Coming to the end of another year and only six months or so to the Leaving Certificate examination. And you are still unsure as to what you want to do for the rest of your life. You have met the Career Guidance Teacher, you may have met a Professional career Guidance Counselor and you may well be closer to a decision, but still not quite sure, you are not definite. You would like to have clarity by year end, complete the CAO also by year end and start the New Year (the last most important six months of your life to date) with a 100% focus on study so as to achieve the highest points possible. And this you should strive to do.

In order to have this focus, how do you come to a decision about your ideal Career and ideal Third Level Course?

I presume you have met with your Career Guidance Teacher in your school and / or a Professional career Guidance Counselor outside of the school and have some ideas on where your aptitude, skills, talents competencies are? If not, you need to, this is priority and foundational i.e. gathering information, facts, knowledge about you so as to make an informed decision, mainly completed through Psychometric Career Assessments / Tests.

By the process of elimination initially, and then most interest, choose your top three career areas / fields. For each start studying the course contents, speak to people that you know who work in each field, research and read about each really getting into the vision of working in it, the environment, the people, stakeholders, customers, clients. Then you will find that one to two career fields will come to the fore. If these are still two and they are both very different, do more of the above until it comes one clear winner and complete your CAO accordingly.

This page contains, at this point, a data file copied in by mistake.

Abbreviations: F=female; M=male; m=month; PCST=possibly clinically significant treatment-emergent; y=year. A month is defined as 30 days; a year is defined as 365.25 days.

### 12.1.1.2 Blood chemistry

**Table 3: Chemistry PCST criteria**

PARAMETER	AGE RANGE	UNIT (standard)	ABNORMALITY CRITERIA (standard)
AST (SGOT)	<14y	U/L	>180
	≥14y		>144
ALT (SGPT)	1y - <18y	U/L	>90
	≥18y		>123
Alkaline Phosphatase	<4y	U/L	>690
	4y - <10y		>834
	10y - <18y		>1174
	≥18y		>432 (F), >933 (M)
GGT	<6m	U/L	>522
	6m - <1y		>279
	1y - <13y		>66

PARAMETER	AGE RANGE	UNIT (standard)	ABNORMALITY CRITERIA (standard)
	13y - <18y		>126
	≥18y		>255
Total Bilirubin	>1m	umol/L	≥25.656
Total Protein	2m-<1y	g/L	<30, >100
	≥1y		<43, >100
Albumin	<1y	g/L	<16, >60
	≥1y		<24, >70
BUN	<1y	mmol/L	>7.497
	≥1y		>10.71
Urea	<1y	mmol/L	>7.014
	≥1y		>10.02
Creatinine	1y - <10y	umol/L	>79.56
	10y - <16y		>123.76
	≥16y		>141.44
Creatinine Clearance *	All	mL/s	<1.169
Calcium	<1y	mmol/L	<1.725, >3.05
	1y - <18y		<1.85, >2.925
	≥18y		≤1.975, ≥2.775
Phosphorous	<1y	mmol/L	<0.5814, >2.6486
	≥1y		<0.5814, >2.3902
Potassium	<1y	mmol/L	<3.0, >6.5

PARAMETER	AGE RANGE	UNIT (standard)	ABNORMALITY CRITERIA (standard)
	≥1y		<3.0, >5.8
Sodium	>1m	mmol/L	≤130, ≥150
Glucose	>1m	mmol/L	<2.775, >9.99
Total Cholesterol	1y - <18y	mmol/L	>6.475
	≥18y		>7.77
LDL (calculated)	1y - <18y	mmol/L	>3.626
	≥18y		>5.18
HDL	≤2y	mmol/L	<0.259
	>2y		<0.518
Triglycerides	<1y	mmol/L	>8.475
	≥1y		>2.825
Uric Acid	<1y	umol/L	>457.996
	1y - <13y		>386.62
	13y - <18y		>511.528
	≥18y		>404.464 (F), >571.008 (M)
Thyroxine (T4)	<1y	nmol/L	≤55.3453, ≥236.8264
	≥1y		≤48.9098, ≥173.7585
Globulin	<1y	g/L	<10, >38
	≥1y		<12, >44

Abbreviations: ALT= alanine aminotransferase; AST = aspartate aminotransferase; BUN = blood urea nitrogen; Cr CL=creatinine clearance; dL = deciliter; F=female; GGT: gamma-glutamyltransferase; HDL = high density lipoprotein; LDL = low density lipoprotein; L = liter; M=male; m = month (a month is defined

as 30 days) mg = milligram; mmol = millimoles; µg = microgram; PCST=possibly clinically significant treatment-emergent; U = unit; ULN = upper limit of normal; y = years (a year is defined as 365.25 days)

It’s all about being ‘Disciplined’…

The Oxford English Dictionary tells us that ‘discipline’ means the following:

  • [uncountable]the practice of training people to obey rules and orders and punishing them if they do not; the controlled behaviour or situation that results from this training. The school has a reputation for high standards of discipline. Strict discipline is imposed on army recruits. She keeps good discipline in class. Lack of discipline at home meant that many pupils found it difficult to settle in to the ordered environment of the school.
  • [countable]a method of training your mind or body or of controlling your behaviour; an area of activity where this is necessary. Yoga is a good discipline for learning to relax.
  • [uncountable]the ability to control your behaviour or the way you live, work, etc. He’ll never get anywhere working for himself—he’s got no discipline. Her determination and discipline were admirable.
  • [countable](formal)an area of knowledge; a subject that people study or are taught, especially in a university. The new recruits were drawn from a range of academic disciplines.

(Source: http://www.oxfordlearnersdictionaries.com/definition/english/discipline)

From now until June 2016, it is all about discipline in everything you do. It’s about having a study plan and sticking to it. Being strict with how you manage your life and time around this study plan and accepting a routine that when abided by will deliver on your end goal. This end goal is achieving the required number of points that will result in you being offered a place on your preferred Third Level Course that in turn results in you realising your ideal profession in only a few short years from now.

All our achievers that we see and witness around us have all had discipline. They had a goal that they wanted to achieve; they set out to design a plan on how to do it and then they stuck to that plan. Your plan is your study plan that has the hours of homework and study at its epicentre. It needs to be challenging, to test you, but at the end it will help you deliver on the end goal.

Know this: Develop the discipline to stick to the plan and in only a few short months you will realise your potential…!